Apr 9, 2012

How Will Cancer Vaccines Work?

When you are vaccinated for smallpox, measles, or shingles your body is flooded with antigens that trigger your immune system to produce antibodies and/or to activate immune “killer cells” to fight the perceived disease threat.

When the injected antigens are a weaker version of molecules in or on a cancer cell, the body creates ‘killer T cells’ to attack the cancer cells with that molecule. The body can also create B-cells that produce antibodies to the molecule, and by extension, the cancer cell.  The activated immune cells and/or antibodies are then able to attack cancer cells in the future that have the same molecule—this could create lifelong immunity to that specific type of cancer.

Vaccines must mimic parts of the cancer cells in the body in order to be effective. And the body must be healthy enough to produce an immune response.

In 2010 the U.S. FDA approved the first-ever tumor vaccine, called Provenge (also called Sipuleucel-T), to treat prostate cancer. Numerous vaccines are now being tested. There are many types of cancer and identifying the specific makeup of each individual’s cancer cells and creating or matching a vaccine specific to that type of cancer can be time consuming and expensive.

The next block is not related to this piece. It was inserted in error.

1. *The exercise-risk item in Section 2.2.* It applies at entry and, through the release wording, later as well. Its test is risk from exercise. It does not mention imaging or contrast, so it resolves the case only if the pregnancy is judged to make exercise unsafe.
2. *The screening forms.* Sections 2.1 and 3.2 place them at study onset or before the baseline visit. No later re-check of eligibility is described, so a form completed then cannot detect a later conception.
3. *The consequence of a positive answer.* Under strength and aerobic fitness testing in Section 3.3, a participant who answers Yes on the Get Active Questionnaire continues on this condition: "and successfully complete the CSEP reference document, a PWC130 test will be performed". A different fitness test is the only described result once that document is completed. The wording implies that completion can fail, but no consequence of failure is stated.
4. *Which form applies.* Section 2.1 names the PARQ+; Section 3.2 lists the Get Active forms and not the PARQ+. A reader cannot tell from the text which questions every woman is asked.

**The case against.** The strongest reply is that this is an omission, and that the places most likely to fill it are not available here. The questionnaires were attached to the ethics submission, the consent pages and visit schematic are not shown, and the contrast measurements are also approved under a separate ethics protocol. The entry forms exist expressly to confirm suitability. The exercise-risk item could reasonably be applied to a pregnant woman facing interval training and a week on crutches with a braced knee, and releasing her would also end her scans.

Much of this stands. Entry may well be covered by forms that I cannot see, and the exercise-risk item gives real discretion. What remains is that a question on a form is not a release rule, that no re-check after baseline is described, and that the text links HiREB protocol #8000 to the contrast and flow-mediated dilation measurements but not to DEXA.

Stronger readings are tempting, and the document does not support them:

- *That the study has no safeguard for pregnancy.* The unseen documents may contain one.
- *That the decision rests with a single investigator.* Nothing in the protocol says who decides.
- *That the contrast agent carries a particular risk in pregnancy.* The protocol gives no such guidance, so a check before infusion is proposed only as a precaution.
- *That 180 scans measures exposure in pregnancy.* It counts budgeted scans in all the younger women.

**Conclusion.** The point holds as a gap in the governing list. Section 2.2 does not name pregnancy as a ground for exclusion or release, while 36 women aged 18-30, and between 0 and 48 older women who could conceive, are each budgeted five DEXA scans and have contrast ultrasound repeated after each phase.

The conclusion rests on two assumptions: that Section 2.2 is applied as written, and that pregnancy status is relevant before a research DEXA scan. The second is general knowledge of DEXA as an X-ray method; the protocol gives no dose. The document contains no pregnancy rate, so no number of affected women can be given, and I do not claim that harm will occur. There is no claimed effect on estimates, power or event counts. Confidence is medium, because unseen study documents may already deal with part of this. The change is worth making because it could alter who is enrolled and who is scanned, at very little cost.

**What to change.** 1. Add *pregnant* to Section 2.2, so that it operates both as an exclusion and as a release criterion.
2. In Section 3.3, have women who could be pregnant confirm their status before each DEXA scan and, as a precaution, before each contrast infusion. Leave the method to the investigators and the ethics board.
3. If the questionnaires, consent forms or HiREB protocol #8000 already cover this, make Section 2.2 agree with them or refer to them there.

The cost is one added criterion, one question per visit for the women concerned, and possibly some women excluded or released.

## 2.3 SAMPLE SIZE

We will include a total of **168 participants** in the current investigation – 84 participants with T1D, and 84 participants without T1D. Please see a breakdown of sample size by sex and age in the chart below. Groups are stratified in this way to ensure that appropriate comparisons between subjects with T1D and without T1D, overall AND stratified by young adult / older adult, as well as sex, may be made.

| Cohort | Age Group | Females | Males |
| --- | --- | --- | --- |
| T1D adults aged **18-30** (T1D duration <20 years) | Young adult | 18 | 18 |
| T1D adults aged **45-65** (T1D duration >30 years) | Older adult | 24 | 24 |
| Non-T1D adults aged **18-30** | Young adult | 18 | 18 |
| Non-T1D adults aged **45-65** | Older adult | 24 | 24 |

1. I'm not quite sure if this vaccine will be enough to cute or fight of cancer. There are still a lot of people today dying from cancer. I still believe the best option is chemo therapy, but hopefully they'll be able to produce a strong vaccine for this in the near future.

  2. Can you imagine how much lives would be saved or could have been saved if cancer vaccines exist? I'm still hoping that one day researches would finally be able to find the right cure for cancer. A lot of lives are taken away lately because of this disease. I, myself, don't even know the real cause of it in the first place.

  3. Scientist are still struggling how to find the cure for cancer. Probably 20-30 years from now they can figure it out how to cure cancer.